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Like most of the few Jews who survived the Second World War in Europe, Curt Lowens was very lucky. He was particularly fortunate to avoid getting caught on the night of July 31, 1944, in the small town of Venray in the south of Holland.

That same night, an eight-year-old girl named Duifje Gans was very unlucky.

Mr. Lowens, then 18, was out when the doorbell rang at the Loogman house, one of several in the area that gave him shelter. The parents were away in the north, but four of the five Loogman sisters, who were around his age, were home. They opened the door, thinking he had forgotten his key.

It turned out to be a raid, one of several by Nazis and local collaborators who had been tipped off about hiding places for Jews.

Duifje (pronounced Dowf-ya) was "arrested, identified as Jewish, and never came back," Mr. Lowens, now nearly 80, tells me in his study in Los Angeles.

That much I already know. One of the Loogman sisters was my mother, Riek (short for Hendrika), and she often told war stories to my three sisters and me. She died this past March, after struggling for years with emphysema.

A couple of years ago, one of Mum's sisters sent her a box of old photos. She got very upset the day we started going through the pictures, including a few of Duifje. She never looked at them again.

I also knew her family had hidden Mr. Lowens and, later, his father. But I didn't know how much worse that night could have been.

Mr. Lowens had left a satchel of personal belongings on a bed at the Loogman house. He had covered it with pyjamas. "Thank heavens they did not lift the pyjamas, because it would have endangered everybody," he says.

The papers in the satchel would have revealed some astonishing things.

First, at that time there was no Curt Lowens, or Lowenstein, as he was born. My mother's family and others knew him as "Ben Oudenbosch," his Gentile alias. He was tall and fair -- people have often told him, "You don't look Jewish."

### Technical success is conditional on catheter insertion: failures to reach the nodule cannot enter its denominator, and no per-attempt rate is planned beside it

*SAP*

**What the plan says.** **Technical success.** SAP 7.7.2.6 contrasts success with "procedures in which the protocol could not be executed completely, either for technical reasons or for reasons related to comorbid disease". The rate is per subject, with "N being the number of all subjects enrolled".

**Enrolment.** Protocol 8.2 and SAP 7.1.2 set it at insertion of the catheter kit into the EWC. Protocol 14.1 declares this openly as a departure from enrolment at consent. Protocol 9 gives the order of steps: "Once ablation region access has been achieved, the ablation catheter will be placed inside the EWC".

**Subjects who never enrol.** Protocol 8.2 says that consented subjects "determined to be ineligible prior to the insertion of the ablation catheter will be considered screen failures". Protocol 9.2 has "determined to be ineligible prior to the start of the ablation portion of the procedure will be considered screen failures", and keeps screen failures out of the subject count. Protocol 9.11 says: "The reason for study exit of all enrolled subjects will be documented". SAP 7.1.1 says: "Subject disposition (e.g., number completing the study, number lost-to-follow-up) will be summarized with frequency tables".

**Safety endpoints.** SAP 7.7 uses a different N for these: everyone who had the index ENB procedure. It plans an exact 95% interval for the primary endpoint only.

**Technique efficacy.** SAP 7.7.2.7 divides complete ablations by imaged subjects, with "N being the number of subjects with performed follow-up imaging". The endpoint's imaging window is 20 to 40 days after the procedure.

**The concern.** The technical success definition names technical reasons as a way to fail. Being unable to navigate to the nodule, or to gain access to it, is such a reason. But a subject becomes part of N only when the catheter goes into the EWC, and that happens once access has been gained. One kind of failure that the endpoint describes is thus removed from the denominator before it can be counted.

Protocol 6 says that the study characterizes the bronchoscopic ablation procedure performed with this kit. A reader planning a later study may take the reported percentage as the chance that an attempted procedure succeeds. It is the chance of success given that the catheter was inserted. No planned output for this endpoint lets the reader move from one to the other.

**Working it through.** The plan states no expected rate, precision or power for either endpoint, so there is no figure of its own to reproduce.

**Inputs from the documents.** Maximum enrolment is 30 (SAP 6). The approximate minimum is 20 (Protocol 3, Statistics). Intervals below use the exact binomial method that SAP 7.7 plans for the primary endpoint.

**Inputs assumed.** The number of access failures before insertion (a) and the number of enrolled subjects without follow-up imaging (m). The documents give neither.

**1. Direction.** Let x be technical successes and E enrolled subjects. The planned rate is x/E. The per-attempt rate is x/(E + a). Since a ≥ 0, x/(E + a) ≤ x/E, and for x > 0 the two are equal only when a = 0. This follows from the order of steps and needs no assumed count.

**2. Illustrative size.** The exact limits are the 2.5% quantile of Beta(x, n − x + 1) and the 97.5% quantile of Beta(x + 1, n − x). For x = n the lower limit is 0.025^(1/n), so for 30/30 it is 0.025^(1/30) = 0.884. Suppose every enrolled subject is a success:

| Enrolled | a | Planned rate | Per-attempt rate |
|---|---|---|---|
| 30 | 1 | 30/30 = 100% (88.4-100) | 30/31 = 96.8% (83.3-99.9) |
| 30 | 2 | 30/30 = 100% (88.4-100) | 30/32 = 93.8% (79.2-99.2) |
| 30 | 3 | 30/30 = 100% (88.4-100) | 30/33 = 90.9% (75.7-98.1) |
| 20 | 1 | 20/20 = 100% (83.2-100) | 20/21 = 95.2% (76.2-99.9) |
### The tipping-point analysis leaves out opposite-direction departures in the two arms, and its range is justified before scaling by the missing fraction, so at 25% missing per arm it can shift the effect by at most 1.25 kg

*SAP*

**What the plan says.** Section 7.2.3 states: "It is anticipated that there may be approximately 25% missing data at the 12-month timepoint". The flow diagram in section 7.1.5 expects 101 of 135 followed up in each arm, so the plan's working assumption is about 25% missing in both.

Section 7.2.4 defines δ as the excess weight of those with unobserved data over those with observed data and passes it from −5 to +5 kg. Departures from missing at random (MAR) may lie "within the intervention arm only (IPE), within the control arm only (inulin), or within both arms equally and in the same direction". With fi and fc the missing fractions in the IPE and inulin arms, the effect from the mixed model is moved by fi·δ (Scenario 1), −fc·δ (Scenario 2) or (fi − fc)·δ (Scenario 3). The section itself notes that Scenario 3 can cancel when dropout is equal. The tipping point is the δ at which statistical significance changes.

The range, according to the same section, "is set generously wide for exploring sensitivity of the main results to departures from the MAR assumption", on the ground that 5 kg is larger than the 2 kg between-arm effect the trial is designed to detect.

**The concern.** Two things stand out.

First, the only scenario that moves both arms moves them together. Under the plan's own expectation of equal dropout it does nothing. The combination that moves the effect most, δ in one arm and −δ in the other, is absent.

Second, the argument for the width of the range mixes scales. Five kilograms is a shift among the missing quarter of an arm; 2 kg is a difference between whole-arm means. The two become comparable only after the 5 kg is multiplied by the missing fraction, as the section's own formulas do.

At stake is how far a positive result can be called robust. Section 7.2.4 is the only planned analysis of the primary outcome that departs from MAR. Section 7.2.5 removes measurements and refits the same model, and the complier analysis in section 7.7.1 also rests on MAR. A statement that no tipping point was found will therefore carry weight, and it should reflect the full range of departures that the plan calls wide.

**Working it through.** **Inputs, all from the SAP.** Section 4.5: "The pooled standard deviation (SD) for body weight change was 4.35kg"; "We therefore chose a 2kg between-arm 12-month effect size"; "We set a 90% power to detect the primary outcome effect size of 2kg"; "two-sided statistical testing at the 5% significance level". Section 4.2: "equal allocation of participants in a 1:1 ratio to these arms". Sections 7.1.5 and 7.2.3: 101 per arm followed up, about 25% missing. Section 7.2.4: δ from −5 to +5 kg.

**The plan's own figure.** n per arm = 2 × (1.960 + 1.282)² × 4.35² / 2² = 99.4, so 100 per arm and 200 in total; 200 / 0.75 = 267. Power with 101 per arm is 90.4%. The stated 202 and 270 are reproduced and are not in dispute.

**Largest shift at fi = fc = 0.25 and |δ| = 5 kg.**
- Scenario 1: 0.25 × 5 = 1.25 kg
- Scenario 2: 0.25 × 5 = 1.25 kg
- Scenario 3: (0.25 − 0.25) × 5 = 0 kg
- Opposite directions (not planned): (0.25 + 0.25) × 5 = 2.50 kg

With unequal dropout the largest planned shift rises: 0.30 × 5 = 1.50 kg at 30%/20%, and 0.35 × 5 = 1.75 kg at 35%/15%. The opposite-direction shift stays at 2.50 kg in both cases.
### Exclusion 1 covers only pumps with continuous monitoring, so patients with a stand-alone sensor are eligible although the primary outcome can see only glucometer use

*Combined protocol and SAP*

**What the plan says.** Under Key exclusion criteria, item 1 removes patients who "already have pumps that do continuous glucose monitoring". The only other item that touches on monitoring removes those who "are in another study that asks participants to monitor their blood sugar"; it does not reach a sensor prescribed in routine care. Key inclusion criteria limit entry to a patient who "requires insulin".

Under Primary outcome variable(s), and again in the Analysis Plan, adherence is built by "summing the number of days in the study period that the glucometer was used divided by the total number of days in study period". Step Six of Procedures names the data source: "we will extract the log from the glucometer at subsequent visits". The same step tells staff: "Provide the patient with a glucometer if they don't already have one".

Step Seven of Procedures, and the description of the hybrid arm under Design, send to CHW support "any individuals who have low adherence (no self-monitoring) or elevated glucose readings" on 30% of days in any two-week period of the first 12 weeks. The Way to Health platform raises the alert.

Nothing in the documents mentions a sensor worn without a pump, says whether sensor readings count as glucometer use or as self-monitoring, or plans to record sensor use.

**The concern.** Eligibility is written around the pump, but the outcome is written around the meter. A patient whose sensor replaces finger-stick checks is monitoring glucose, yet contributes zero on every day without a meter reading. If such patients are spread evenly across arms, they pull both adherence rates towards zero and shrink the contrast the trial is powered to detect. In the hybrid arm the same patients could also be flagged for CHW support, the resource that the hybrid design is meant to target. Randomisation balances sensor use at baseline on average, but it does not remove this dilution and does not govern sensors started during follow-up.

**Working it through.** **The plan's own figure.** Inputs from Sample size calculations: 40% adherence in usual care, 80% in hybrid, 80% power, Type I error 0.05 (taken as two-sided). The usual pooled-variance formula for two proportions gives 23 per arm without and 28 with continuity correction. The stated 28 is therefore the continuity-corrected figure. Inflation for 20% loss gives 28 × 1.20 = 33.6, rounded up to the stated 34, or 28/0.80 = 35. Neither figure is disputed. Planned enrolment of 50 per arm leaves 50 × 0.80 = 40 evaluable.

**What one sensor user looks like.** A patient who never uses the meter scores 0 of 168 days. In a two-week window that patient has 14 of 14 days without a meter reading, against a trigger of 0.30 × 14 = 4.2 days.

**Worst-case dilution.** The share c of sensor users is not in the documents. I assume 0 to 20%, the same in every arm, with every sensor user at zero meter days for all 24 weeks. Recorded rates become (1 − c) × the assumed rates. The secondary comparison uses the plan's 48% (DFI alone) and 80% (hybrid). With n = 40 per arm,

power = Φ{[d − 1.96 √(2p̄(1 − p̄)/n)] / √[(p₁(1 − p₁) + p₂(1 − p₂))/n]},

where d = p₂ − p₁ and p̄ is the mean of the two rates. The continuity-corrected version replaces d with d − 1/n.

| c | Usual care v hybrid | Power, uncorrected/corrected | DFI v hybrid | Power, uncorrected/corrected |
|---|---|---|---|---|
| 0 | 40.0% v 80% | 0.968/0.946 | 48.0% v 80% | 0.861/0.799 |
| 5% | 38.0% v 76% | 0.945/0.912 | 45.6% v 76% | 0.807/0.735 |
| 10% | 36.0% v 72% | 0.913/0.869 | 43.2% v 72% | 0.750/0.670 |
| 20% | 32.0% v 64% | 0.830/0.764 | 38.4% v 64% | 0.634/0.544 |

"Ben" was working for the Dutch resistance, and the satchel contained lists of Jews in the area. "I feel guilty that I even left them there."

All told, his resistance group saved 122 people. Their only losses came that one night, when 11, mostly children, were taken away.

"It was a nightmare come true."

Two of my mother's sisters are still alive. The youngest, Kit, doesn't like talking about the war. "There isn't a week in the last 60 years that I haven't thought of that little girl," she says. "How anyone could take away an eight-year-old girl, knowing that it meant certain death. I just don't understand it."

Mum's oldest sister, Pia, 88, is calmer on the subject, but it doesn't make any sense to her, either. "It was toward the end of the war. I can't see why they had to send a child to a concentration camp."

Normally I wouldn't ask my aunts to dredge the matter up. The family and Mr. Lowens lost contact 60 years ago.

All we knew was that he had become an actor, though not a big star, in Hollywood. But a month after my mother died this spring, I accidentally found him on-line. And he was willing to fill in some gaps.

Still tall and fit at 79, Mr. Lowens and his wife, Kathy, have no children. But he is like a genial grandfather, with a soft, cultured accent that takes me back to my childhood. In 2002, he self-published a wartime memoir, Destination: Questionmark. In the book and in person, he tells a life story so extraordinary it would make a terrific film in his own right -- if audiences could bEllieve all the plot twists.

After all, how many Jewish boys from East Prussia flee to Berlin; survive Kristallnacht; are caught in Holland the day the Germans invade; get released (twice!) from the transit camp from which Anne Frank was later sent to Auschwitz; join the resistance; are hired by the British army after liberation; help arrest Hitler's chosen successor; and then end up playing dozens of Nazi villains on stage and screen in America, including the Angel of Death, Dr. Josef Mengele?

Curt Lowenstein was born on Nov. 17, 1925, in Allenstein (now the Polish city of Olsztyn), pop. 35,000. East Prussia had been severed from the rest of Germany after the First World War, and the town is east of what was then Danzig, now Gdansk.

His mother Ellie's parents ran a popular shoe store, and his father Alfred was a respected lawyer and avid amateur pianist. (Mr. Lowens is still passionate about music.)

But things began to turn ugly in 1933, after the beleaguered German president, Field Marshal Paul von Hindenburg, agreed to name Adolf Hitler as chancellor. Curt, his older brother Henry, and the three other Jewish boys at school were beaten up regularly. Alfred's practice dried up and, as Mr. Lowens puts it, "The shoe store became a Jew store." His grandparents were forced to sell it for practically nothing.

In 1937, the family moved to Berlin, where Alfred still could work and there was a much larger Jewish community. The two boys enrolled at the Goldschmidt Schule. With many Jewish families hoping to emigrate, the school emphasized English and tried to establish links to England, an enormous help to Curt and Henry later.